La Cour des Miracles

Welcome to Paris in the late-17th century. The reign of ‘the Sun King’ Louis XIV has brought illumination within the kingdom, with its cultural influence as well as economic wealth making France the most powerful nation within Europe. The radiant glory of the country is featured through magnificent and posh receptions – notably at Versailles – attracting among the most famous intellectuals of the time.

That being said, one may think this was a happy time for everybody, that the riches of the kingdom would eventually benefit to the regular French population. But beyond that polished image of a golden court, the social gap widened in the capital city. Some districts of Paris did contrast dramatically with the ‘sunny reign’ of Louis XIV, as they were rather dirty and shadowy – that is the case of the Cour des Miracles.

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Illustration from Hugo’s novel Les Misérables offering a glimpse of La Cour des Miracles (Source: Alt+F4)

Indeed, while the King and his palaces were flooded with light, La Cour des Miracles (literally, “the Court of Miracles”) was a murky and eerie area hiding the excluded and the needy of Paris. The slum welcomed the poor in wobbly houses, especially those who had deserted the countryside to find a job in the capital, in extremely precarious living conditions.

As you can imagine, most of the locals heavily relied on begging for money to bring some food home, and in order to get as much as they could, they had to fake terrible injuries. If you’d jump into the time machine and get to see the Court of Miracles by broad daylight, you would encounter more terrible(-looking) handicaps than in any hospital emergency department. Crippled, armless, hunchbacks… All sorts were to be found: the worst it looked, the more likely it would be pitied.

But if you’d stay until nightfall, you would be seeing something different. Blind people would regain sight; the lame would all of a sudden run back to their homes; hunchbacks would stand up straight and smile at you while pocketing their coins…You would be witnessing numerous miracles, hence the name of that kind of district.

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Clopin from Disney’s The Hunchback of Notre-Dame (1996) mythologized the Court of Miracles. (Source: Cellule44)

It goes without saying that Victor Hugo found there a lot of inspiration for his novel The Hunchback of Notre-Dame (1831), later adapted into a Disney cartoon. Incidentally, a scene from the 1996 movie depicts an army of gypsies led by Clopin singing:

Maybe you’ve heard of a terrible place where the scoundrels of Paris collect in a lair… Maybe you’ve heard of that mythical place called the Court of Miracles! Where the lame can walk and the blind can see – but the dead don’t talk, so you won’t be around to reveal what you’ve found!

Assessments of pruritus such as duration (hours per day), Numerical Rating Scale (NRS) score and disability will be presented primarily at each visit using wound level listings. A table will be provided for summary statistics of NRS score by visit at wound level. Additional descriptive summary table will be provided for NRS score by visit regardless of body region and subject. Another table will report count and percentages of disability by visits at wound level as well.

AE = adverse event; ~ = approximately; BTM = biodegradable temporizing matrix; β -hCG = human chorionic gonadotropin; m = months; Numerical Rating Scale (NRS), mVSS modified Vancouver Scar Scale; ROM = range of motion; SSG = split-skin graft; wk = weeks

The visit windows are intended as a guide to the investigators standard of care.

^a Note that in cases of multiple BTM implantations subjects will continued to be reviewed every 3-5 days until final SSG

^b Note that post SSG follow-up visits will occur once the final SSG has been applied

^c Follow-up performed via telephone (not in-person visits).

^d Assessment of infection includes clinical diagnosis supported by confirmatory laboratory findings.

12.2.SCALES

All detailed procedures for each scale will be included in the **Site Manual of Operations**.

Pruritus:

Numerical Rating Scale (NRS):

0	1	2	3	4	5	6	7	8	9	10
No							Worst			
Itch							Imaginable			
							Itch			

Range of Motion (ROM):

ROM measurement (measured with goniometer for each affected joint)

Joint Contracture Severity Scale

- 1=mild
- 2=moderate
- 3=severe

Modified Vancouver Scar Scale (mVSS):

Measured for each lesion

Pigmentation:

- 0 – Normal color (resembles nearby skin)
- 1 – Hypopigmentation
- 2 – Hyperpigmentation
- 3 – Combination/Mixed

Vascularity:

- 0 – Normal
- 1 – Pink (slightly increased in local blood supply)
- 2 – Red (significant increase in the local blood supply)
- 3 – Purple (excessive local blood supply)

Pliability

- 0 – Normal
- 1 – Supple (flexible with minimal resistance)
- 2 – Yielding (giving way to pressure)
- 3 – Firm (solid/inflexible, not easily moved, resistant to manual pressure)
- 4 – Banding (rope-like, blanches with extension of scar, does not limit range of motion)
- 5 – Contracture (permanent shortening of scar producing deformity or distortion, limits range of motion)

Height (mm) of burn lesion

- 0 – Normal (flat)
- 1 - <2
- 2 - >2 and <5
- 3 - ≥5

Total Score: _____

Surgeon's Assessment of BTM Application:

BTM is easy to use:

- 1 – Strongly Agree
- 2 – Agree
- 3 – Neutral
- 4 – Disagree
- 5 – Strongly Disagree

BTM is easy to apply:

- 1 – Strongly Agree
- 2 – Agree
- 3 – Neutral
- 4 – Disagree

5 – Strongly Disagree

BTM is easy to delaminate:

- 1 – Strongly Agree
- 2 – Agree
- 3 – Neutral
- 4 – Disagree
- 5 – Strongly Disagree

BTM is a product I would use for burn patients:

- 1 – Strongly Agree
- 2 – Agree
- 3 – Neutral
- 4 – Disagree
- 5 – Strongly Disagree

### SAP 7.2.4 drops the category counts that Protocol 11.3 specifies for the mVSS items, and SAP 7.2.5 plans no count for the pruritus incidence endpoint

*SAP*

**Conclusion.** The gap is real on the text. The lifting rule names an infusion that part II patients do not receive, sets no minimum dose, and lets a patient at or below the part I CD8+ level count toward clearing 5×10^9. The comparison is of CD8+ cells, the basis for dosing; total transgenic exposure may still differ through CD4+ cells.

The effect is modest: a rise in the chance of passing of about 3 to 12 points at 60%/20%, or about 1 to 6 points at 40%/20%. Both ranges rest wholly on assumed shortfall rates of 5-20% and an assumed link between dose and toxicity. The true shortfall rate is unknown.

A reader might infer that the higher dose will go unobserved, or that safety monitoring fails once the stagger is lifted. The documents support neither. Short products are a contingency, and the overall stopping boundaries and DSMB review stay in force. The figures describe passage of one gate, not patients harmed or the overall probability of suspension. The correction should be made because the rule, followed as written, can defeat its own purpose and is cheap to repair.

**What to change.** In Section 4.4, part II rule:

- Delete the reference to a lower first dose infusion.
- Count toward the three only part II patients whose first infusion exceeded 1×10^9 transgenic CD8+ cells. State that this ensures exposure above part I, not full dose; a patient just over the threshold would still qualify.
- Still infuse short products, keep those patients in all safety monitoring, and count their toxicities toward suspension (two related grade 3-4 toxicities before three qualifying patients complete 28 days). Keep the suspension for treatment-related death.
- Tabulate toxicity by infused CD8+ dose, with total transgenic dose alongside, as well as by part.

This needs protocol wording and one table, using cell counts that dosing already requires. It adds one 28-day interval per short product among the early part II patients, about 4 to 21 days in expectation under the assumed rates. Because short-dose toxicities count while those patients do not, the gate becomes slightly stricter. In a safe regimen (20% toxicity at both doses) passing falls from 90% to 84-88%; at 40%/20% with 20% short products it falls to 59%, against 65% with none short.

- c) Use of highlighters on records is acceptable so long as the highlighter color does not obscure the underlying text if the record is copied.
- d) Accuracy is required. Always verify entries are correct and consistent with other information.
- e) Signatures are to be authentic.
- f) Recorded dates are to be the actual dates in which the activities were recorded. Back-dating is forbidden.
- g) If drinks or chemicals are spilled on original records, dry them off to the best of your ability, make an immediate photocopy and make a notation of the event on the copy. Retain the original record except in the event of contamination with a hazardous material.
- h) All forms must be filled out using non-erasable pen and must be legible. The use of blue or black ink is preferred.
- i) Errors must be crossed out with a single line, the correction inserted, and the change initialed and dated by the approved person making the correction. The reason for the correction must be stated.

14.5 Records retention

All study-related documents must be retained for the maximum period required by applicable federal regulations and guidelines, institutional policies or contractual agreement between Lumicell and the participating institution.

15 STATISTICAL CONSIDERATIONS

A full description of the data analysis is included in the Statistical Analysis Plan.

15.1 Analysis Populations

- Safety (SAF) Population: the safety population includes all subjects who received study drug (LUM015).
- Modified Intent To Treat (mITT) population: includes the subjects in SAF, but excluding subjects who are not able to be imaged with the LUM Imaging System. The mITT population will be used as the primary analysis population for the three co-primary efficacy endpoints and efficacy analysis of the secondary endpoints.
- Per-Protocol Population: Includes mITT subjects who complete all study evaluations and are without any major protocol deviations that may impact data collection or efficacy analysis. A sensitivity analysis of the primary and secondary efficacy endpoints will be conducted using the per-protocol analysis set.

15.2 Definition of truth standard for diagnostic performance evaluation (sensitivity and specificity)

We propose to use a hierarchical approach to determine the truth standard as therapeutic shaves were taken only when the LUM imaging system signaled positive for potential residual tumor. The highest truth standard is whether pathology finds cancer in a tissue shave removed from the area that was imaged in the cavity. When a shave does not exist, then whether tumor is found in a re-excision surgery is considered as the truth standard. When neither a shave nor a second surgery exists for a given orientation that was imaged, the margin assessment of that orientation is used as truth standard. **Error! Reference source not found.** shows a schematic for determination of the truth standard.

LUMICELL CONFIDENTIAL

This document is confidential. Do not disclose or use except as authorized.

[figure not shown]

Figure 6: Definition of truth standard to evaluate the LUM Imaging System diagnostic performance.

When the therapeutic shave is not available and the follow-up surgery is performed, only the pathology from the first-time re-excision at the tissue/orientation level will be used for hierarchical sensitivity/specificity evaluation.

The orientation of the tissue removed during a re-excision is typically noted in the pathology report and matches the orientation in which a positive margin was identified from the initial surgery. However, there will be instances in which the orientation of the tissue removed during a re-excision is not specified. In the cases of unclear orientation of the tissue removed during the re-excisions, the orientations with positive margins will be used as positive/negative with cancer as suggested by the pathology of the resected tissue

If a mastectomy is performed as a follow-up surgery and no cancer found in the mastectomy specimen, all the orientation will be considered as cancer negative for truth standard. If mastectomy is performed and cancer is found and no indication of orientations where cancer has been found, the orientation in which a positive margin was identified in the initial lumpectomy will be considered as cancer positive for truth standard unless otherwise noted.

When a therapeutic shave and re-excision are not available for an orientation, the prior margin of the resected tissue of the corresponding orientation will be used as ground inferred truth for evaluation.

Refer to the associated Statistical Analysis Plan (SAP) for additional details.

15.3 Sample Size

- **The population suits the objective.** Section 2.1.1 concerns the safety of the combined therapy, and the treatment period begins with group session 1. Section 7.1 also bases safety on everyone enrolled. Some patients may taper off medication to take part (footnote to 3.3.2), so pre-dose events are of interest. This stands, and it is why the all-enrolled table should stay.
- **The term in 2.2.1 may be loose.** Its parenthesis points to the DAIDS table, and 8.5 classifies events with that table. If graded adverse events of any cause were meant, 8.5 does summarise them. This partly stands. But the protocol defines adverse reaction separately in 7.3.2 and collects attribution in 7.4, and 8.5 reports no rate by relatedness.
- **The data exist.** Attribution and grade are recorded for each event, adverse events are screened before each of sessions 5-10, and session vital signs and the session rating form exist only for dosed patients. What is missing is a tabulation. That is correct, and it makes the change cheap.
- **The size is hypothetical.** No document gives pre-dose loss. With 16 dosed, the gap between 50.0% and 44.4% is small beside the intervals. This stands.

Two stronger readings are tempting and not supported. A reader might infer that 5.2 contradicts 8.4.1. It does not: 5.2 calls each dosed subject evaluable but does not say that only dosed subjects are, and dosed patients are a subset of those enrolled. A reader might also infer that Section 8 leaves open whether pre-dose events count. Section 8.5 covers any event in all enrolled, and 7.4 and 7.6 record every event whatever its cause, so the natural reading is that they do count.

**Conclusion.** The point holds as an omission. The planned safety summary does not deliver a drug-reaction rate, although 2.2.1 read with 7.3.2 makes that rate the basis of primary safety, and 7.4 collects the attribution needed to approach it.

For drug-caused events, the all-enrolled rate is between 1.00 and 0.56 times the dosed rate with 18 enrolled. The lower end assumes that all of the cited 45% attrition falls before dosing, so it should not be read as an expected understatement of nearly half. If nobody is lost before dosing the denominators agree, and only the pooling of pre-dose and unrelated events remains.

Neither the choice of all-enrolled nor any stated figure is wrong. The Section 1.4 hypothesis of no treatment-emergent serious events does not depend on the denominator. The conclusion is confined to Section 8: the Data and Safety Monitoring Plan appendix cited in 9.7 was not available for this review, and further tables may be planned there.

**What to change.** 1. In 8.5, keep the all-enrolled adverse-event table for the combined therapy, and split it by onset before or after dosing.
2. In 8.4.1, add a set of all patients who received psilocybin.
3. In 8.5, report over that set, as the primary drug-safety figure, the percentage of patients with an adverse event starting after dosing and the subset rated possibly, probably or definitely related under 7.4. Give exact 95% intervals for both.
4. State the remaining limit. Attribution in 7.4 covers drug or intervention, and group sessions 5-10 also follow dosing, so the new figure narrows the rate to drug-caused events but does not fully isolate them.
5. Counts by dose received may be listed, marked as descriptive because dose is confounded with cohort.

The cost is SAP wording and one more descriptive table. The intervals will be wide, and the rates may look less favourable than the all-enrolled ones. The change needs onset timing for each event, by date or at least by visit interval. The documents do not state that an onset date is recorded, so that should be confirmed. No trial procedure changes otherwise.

This image of an organized society dedicated to thievery and tricks is actually not far from the truth, as the French historian Henri Sauval revealed: children appearing to be orphans were shaking in the winter cold; some people pretended to be former soldiers having been injured at the King’s service, while sick-looking others faked epileptic seizures; beggars invited passers-by to go gamble with their accomplices or distracted them while their peers cut off their purse.

Everybody, woman, man or child, had a role within a Court of Miracles; and it is estimated that a dozen places like this coexisted solely in Paris, the most famous gathering more than 500 families living off theft and trickery at the Fief d’Alby. Moreover, if one wanted to become a member, one had to go through a specific rite of passage, as Sauval further explained.

To be accepted, one was asked to commit a robbery in plain sight of everybody. But once the ‘apprentice’ was near his chosen victim, his accomplices would shout: “Watch out! This man is about to steal your purse!” and leave their poor fellow being beaten up by a quickly-forming crowd. Then, if he did not try to denounce his companions, they would join the angry mob and, in the general chaos, steal as many purses as possible; then they would drag their partner in crime away, who would be granted the right to join their society – and perform this kind of trick as daily occupation.

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Illustration of the Court of Miracles for Hugo’s novel The Hunchback of Notre-Dame (1831) by Gustave Doré. (Source: Wikipédia)

Eventually, in 1667, Louis XIV ordered these secret societies to be uncovered and their members to receive severe punishment, which resulted in the general disappearance of the Courts of Miracles within the capital city.

Today, light has flooded these mythical places, but you can still visit some streets of Paris (like the “Rue de la Petite-Truanderie” and the “Rue de la Grande-Truanderie”) which bear the memory of a kingdom of brigands taking over the Sun King’s riches… And that is a true miracle.

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Then and now… The top picture illustrates what the Court of Miracles looked like back in the days (Photo credit: Charles Marville/Les Editions du Mécène et Gilles Leimdorfer pour Le Figaro Magazine)

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